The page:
SEARCH TODAY'S NEWS ARCHIVES

ED Solicits Public Comments on PSLF Experiences

By Hugh T. Ferguson, NASFAA Staff Reporter 

The Department of Education (ED) is requesting public comments that will aim to identify and resolve challenges with the implementation of the Public Service Loan Forgiveness (PSLF) program. 

The request follows the department’s recent announcement of PSLF as a possible topic for upcoming negotiated rulemaking sessions and public hearings in which long-term issues centered around the PSLF program were a part of daily commentary. 

“The Office of the Under Secretary solicits these comments to identify operational improvements to the PSLF program and to inform determinations about technical improvements, borrower experiences, policy considerations, or other factors that should be considered to improve access to PSLF,” said Julie Margetta Morgan, ED’s senior advisor and acting under secretary.

Reforming PSLF has been an issue of primary concern with several public service workers having detailed their own cumbersome experiences seeking forgiveness through PSLF, often ending unsuccessfully, which has been the case for a vast majority of borrowers throughout the program’s existence.

“While the basic structure of the PSLF program is statutory and therefore must be addressed by Congress, we are encouraged to see that ED intends to use the regulatory process to implement operational improvements to improve the borrower experience and expand access to this critical borrower benefit,” said Karen McCarthy, NASFAA’s director of policy analysis.

In its latest request for comments, ED is encouraging comments from individual students and student loan borrowers specifically calling for input from: 

— Organizations representing students and student loan borrowers. 

— Labor unions and other organizations representing public service workers.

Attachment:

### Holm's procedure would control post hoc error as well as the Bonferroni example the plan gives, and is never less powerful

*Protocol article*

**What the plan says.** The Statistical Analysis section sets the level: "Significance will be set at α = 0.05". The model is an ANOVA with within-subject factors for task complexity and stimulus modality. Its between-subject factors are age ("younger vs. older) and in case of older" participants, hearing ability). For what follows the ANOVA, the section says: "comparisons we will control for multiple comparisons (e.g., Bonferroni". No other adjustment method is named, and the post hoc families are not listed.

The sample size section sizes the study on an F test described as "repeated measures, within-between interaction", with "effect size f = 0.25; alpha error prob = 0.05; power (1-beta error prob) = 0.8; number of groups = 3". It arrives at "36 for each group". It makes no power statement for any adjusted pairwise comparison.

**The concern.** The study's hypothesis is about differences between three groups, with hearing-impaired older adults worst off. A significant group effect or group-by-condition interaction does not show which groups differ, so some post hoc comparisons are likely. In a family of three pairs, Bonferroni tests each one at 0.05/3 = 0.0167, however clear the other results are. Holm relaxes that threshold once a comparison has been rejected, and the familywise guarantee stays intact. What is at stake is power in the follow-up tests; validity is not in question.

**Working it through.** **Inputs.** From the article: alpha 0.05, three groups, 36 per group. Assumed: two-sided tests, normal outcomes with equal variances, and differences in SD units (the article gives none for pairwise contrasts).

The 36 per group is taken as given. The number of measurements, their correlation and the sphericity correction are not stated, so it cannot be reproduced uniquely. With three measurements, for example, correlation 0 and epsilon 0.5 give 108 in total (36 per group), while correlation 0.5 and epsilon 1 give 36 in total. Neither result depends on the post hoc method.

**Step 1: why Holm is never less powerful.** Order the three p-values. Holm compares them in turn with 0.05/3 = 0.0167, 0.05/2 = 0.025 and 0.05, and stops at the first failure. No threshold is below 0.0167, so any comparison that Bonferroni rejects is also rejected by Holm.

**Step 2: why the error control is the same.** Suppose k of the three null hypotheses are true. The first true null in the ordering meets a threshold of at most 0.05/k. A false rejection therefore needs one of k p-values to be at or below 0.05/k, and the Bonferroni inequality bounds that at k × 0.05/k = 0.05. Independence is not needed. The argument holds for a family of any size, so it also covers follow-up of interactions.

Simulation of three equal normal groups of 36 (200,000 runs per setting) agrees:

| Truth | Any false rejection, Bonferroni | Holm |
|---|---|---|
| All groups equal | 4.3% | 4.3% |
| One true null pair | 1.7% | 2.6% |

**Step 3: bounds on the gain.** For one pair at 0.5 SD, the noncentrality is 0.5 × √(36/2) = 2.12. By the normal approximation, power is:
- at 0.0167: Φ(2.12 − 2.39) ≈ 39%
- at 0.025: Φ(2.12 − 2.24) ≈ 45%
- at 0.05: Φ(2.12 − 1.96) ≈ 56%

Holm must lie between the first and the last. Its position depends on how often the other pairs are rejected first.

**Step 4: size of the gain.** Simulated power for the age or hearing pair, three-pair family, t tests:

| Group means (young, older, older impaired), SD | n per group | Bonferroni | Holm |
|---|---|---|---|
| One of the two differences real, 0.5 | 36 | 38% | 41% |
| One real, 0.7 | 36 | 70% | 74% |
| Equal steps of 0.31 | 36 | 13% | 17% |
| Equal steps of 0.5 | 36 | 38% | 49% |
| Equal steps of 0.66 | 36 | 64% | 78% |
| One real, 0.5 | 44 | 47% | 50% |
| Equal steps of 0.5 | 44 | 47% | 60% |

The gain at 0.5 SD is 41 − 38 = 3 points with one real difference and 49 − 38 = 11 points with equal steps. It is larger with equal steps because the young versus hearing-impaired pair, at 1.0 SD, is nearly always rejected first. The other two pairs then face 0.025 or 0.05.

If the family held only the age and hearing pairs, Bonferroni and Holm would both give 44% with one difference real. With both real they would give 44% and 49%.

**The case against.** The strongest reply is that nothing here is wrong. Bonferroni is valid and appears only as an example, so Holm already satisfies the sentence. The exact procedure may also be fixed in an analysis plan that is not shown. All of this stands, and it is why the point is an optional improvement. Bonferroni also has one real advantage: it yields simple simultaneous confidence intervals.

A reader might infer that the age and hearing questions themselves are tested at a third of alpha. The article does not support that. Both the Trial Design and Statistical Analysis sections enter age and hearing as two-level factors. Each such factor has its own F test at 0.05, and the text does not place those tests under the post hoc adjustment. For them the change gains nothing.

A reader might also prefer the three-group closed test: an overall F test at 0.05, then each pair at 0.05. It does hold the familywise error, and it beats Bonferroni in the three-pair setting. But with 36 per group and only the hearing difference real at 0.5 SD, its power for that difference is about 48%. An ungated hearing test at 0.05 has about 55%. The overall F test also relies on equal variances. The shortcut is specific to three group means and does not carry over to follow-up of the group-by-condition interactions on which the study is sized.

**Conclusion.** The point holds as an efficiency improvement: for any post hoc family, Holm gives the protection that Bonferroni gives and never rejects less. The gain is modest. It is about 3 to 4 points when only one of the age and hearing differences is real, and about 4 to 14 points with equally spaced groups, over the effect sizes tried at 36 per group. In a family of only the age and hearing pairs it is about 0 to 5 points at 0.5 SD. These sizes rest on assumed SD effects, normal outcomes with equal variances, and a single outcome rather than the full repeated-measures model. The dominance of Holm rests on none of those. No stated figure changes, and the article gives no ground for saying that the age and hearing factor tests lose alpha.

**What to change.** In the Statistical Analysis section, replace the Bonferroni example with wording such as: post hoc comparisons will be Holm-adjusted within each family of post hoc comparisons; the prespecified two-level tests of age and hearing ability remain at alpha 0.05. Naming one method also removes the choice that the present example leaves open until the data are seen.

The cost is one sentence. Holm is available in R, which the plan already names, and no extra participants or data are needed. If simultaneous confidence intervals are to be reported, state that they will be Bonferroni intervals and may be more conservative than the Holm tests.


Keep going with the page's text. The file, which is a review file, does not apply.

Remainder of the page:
— Legal services providers and other organizations that provide counseling or direct assistance to student loan borrowers. 

— Public service employers. 

— Researchers and policy experts. 

— Student loan market participants. 

— Institutions of higher education. 

— Other members of the public.

“We have more work to do if we want the PSLF Program to live up to its promise,” Morgan said. 

Comments must be submitted to ED by Sept. 24.

 

Publication Date: 7/26/2021


Lesley B | 7/26/2021 5:15:21 PM

Restructuring the federal direct student loan program so loans carry the same interest every year, without origination fees, and no capitalization of interest would create an improved system. We should help our society increase its educational value through compassionate lending that prevents, as much as possible, the government or any of its representatives from profiting off the backs of students. PSLF can be better than a ten-year promise to give back to society with the additional disclaimer that one should be prepared to follow a convoluted process that may, or probably will not, come to fruition forgiveness for the borrower. Like the Peace Corps, public service should be something to be proud to have done, not a long-term commitment (5 years of proven public service - use the FSA ID with employer), and a proven addition to the greater good. How did this get so complicated? How did this become so humiliating for the borrower? Powerful individuals and entities profit from it being complicated, and student borrowers lose, and so does our country.

David S | 7/26/2021 5:6:55 PM

“We have more work to do if we want the PSLF Program to live up to its promise" is in the running for Financial Aid Understatement of the Year.